Back in late February, a handful of soggy souls congregated in a tiny building on Vancouver’s Powell Street, parading in from the rain over the course of an after-dinner hour. Their mission: to discuss the story behind a brewery housed there. Present that night: three brothers, a business partner, a couple of team members, a writer, a photographer and an unexpected, poorly-timed busload of valued customers.
You never know what’s liable to happen when you set out to pry into people’s personal lives while simultaneously capturing the potentially-awkward occasion on camera. Given the charisma of the young men that were to be profiled, we had high hopes, and we weren’t disappointed. Now I’m going to uncover the story behind the story, as well as reveal how a pair of very special photos were improvised. At What’s Brewing, we don’t normally write about what we do behind the scenes, but like the brewery origin itself, this a story worth telling.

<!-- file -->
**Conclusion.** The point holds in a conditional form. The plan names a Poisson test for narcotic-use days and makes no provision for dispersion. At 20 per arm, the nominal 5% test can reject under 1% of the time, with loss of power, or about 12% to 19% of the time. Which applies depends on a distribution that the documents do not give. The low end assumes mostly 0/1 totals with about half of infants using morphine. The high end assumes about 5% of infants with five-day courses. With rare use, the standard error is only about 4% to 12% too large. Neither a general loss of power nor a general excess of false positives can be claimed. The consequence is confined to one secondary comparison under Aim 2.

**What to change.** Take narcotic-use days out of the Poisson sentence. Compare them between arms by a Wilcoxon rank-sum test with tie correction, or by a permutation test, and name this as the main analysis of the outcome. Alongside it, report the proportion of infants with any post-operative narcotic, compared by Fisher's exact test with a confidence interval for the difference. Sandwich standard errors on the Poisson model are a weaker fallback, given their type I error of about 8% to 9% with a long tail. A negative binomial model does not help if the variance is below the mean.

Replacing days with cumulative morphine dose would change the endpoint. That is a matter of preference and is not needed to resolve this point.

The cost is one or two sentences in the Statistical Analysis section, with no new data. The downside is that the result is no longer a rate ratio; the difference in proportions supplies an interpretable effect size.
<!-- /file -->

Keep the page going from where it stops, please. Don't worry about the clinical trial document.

Telling the story of Doan’s Brewing
A couple of weeks before the aforementioned interview and photo shoot, Evan Doan picked up the phone and found me on the other end. I was calling to pop a fun kind of question: “How would you like to be on the cover of the next What’s Brewing?” I already knew the answer, since Doan’s has been an enthusiastic supporter of WB from the beginning—a point in time which wasn’t far off from their own beginning: the launch of WB in its current format came only 4 months after their brewery opened. (By the way: Evan Doan is pretty much enthusiastic about everything, and a supporter of everyone.) Anyway, I also already knew what I wanted for the story angle, and the cover: a profile of the three Doan brothers.